But Mrs. Dinneford heard the “yes” which flushed into the voice that said “no.” She was not deceived.
A rapid change passed over Mrs. Bray on the instant her visitor left the room. Her first act was to lock the door; her next, to take the roll of bank-bills from the table and put it into her pocket. Over her face a gleam of evil satisfaction had swept.
“Got you all right now, my lady!” fell with a chuckle from her lips. “A vampire, ha!” The chuckle was changed for a kind of hiss. “Well, have it so. There is rich blood in your veins, and it will be no fault of mine if I do not fatten upon it. As for pity, you shall have as much of it as you gave to that helpless baby. Saints don’t work in this kind of business, and I’m not a saint.”
And she chuckled and hissed and muttered to herself, with many signs of evil satisfaction.
FOR an hour Mrs. Bray waited the reappearance of Pinky Swett, but the girl did not come back. At the end of this time a package which had been left at the door was brought to her room. It came from Mrs. Dinneford, and contained two hundred dollars. A note that accompanied the package read as follows:
“Forgive my little fault of temper. It is your interest to be my friend. The woman must not, on any account, be suffered to come near me.”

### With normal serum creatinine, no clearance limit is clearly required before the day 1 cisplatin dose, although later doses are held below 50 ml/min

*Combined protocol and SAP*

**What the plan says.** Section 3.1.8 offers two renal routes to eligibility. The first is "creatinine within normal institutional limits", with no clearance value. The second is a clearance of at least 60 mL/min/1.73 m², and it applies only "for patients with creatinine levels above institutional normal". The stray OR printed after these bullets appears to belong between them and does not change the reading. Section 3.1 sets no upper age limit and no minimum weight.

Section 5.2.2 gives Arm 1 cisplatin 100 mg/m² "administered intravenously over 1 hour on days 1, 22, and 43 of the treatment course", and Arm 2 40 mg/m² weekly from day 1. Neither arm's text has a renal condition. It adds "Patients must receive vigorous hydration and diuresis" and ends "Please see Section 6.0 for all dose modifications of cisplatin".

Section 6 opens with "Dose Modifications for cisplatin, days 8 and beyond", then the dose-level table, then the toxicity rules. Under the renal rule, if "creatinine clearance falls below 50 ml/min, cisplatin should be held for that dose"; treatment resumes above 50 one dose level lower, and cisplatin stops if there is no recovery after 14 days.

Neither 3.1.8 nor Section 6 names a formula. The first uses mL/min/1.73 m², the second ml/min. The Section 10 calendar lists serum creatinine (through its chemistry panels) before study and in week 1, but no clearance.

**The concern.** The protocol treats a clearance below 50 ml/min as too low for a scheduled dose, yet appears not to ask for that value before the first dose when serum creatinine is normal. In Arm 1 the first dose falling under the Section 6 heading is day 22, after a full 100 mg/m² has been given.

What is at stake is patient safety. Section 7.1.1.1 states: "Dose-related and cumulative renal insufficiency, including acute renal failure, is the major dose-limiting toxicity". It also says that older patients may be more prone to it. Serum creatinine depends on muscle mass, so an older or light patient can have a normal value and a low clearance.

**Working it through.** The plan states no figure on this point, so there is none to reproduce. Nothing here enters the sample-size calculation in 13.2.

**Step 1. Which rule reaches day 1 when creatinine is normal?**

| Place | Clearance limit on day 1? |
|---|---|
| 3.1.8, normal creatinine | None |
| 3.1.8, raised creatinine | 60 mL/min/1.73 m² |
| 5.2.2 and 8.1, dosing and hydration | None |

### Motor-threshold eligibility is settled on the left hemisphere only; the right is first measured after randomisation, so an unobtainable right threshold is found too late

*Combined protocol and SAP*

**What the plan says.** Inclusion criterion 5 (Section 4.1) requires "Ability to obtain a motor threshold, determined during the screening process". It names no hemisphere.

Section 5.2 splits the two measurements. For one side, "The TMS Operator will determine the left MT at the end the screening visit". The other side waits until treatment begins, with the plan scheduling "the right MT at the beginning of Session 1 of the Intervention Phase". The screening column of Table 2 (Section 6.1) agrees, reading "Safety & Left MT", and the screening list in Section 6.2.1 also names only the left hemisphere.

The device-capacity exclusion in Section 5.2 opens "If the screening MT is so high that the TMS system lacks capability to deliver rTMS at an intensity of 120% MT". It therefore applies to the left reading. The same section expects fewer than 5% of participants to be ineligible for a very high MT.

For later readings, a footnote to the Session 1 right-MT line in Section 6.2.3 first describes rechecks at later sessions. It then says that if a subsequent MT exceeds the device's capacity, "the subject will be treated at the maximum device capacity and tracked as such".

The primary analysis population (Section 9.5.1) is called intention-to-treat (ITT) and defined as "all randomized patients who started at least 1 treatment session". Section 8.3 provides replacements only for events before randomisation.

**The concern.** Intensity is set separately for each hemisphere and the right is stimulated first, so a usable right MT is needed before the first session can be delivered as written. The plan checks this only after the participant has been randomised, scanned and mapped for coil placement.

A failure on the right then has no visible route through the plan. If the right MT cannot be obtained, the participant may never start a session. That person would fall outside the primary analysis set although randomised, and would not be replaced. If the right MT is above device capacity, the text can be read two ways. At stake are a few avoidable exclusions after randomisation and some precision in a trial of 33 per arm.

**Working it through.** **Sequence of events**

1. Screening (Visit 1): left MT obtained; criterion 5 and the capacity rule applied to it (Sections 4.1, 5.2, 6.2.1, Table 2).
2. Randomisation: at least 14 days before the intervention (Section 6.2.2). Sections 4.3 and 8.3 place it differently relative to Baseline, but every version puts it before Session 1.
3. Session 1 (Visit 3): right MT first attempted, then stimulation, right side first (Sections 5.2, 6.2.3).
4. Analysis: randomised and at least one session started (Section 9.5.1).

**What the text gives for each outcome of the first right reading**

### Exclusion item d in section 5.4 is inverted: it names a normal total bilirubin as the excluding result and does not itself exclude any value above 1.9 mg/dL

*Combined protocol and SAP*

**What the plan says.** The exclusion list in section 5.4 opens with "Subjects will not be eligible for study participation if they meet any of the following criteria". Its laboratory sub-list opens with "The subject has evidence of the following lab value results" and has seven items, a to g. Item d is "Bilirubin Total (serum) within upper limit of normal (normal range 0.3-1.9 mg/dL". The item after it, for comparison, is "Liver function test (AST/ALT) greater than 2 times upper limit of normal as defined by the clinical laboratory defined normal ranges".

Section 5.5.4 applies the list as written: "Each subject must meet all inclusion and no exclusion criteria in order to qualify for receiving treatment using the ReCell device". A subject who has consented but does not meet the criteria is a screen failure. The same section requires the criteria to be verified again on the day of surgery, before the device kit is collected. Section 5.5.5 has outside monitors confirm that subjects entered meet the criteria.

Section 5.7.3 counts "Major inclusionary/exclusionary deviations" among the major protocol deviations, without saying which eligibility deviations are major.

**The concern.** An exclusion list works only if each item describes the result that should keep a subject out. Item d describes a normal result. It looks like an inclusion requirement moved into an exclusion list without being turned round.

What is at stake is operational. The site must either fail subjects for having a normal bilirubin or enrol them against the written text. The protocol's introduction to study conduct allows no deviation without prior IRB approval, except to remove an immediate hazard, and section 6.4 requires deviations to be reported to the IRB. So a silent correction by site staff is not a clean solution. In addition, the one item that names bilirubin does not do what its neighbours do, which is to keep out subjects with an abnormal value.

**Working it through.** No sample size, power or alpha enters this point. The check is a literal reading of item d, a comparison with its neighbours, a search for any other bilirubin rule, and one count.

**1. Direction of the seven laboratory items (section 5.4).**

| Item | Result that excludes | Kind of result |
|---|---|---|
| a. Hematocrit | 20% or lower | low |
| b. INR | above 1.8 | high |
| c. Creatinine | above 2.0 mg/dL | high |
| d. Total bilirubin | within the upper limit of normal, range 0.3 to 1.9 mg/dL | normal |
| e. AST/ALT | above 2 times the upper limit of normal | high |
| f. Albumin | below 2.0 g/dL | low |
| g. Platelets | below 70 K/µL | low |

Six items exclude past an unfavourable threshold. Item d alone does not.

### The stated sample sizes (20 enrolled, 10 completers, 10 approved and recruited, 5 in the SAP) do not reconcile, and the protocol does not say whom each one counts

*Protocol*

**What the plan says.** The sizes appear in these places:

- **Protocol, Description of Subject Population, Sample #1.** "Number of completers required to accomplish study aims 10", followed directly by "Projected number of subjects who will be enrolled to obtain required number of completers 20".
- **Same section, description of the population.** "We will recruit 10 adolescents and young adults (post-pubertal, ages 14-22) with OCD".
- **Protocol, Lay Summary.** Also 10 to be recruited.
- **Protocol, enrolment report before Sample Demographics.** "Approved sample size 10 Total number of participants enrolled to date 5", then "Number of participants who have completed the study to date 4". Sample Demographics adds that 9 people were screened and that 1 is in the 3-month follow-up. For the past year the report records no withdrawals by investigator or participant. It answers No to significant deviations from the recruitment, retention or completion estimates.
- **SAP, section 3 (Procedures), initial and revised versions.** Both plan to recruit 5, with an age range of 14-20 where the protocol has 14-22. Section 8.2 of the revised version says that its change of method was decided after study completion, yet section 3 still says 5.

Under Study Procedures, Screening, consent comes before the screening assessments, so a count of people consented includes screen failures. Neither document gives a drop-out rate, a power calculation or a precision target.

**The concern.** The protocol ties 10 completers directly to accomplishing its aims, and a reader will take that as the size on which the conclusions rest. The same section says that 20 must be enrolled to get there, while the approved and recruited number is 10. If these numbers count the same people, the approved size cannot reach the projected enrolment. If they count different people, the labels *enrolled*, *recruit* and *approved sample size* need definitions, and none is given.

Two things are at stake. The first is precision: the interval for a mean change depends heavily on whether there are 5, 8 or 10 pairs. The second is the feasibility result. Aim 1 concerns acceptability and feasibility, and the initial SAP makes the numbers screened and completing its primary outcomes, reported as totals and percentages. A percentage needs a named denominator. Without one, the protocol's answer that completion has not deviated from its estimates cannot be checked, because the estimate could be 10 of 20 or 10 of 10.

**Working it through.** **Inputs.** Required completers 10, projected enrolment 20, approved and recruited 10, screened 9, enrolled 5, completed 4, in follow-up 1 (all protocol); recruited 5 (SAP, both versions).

Of course there was no signature. Mrs. Bray’s countenance was radiant as she fingered the money.
“Good luck for me, but bad for the baby,” she said, in a low, pleased murmur, talking to herself. “Poor baby! I must see better to its comfort. It deserves to be looked after. I wonder why Pinky doesn’t come?”
Mrs. Bray listened, but no sound of feet from the stairs or entries, no opening or shutting of doors, broke the silence that reigned through the house.
“Pinky’s getting too low down—drinks too much; can’t count on her any more.” Mrs. Bray went on talking to herself. “No rest; no quiet; never satisfied; for ever knocking round, and for ever getting the worst of it. She was a real nice girl once, and I always liked her. But she doesn’t take any care of herself.”
As Pinky went out, an hour before, she met a fresh-looking girl, not over seventeen, and evidently from the country. She was standing on the pavement, not far from the house in which Mrs. Bray lived, and had a traveling-bag in her hand. Her perplexed face and uncertain manner attracted Pinky’s attention.
“Are you looking for anybody?” she asked.
“I’m trying to find a Mrs. Bray,” the girl answered. “I’m a stranger from the country.”
“Oh, you are?” said Pinky, drawing her veil more tightly so that her disfigured face could not be seen.
“Yes I’m from L——.”
“Indeed? I used to know some people there.”
“Then you’ve been in L——?” said the girl, with a pleased, trustful manner, as of one who had met a friend at the right time.